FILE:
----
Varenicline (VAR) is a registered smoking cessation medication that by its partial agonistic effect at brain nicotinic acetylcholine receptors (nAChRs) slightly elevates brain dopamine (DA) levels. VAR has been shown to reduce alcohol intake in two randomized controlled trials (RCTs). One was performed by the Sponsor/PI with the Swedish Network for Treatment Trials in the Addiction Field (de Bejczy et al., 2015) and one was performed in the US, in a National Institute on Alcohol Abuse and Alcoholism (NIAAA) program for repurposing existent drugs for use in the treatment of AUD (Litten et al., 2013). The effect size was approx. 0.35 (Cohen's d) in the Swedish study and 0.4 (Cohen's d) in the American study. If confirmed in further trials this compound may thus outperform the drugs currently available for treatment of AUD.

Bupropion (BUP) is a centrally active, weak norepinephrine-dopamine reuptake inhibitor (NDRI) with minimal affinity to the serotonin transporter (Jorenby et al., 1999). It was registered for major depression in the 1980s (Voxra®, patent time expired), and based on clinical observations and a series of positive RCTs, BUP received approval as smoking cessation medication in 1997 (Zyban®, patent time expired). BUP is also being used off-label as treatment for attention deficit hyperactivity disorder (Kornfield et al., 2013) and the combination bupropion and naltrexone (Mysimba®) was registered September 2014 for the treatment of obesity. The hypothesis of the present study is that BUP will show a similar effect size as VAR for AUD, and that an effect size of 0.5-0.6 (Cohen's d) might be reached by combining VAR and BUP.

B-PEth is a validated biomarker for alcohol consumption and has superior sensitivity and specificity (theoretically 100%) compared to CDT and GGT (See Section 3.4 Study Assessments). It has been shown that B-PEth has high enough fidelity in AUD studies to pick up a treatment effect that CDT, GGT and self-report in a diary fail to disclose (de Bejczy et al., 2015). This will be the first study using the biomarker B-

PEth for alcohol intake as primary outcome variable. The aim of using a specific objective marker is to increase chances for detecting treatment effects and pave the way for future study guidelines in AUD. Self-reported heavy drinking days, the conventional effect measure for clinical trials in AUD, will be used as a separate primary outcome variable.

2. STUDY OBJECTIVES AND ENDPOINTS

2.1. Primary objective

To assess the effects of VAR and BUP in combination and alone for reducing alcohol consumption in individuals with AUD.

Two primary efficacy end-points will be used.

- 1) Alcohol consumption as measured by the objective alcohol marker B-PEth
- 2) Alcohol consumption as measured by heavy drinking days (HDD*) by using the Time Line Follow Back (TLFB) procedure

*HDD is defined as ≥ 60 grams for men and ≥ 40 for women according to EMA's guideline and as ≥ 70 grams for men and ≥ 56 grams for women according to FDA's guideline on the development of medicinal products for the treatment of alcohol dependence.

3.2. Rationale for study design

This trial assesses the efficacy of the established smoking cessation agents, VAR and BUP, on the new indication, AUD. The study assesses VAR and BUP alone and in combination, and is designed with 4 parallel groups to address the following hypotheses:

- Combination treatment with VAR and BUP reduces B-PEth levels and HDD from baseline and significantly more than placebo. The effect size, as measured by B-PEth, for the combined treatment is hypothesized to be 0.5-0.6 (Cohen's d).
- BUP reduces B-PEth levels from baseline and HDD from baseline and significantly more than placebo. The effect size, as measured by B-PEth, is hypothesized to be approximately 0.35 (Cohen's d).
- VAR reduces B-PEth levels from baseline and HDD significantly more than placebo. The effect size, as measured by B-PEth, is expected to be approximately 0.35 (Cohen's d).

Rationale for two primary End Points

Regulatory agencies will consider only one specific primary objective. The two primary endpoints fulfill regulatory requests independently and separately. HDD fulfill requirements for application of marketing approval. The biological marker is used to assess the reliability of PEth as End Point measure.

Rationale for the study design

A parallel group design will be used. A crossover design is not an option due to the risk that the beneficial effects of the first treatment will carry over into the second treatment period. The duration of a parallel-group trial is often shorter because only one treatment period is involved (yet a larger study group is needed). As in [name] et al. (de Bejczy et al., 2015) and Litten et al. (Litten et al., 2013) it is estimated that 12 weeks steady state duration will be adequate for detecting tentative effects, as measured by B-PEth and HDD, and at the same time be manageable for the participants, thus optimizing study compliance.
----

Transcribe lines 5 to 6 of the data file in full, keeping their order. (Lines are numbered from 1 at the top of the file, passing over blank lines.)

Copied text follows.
2. STUDY OBJECTIVES AND ENDPOINTS

2.1. Primary objective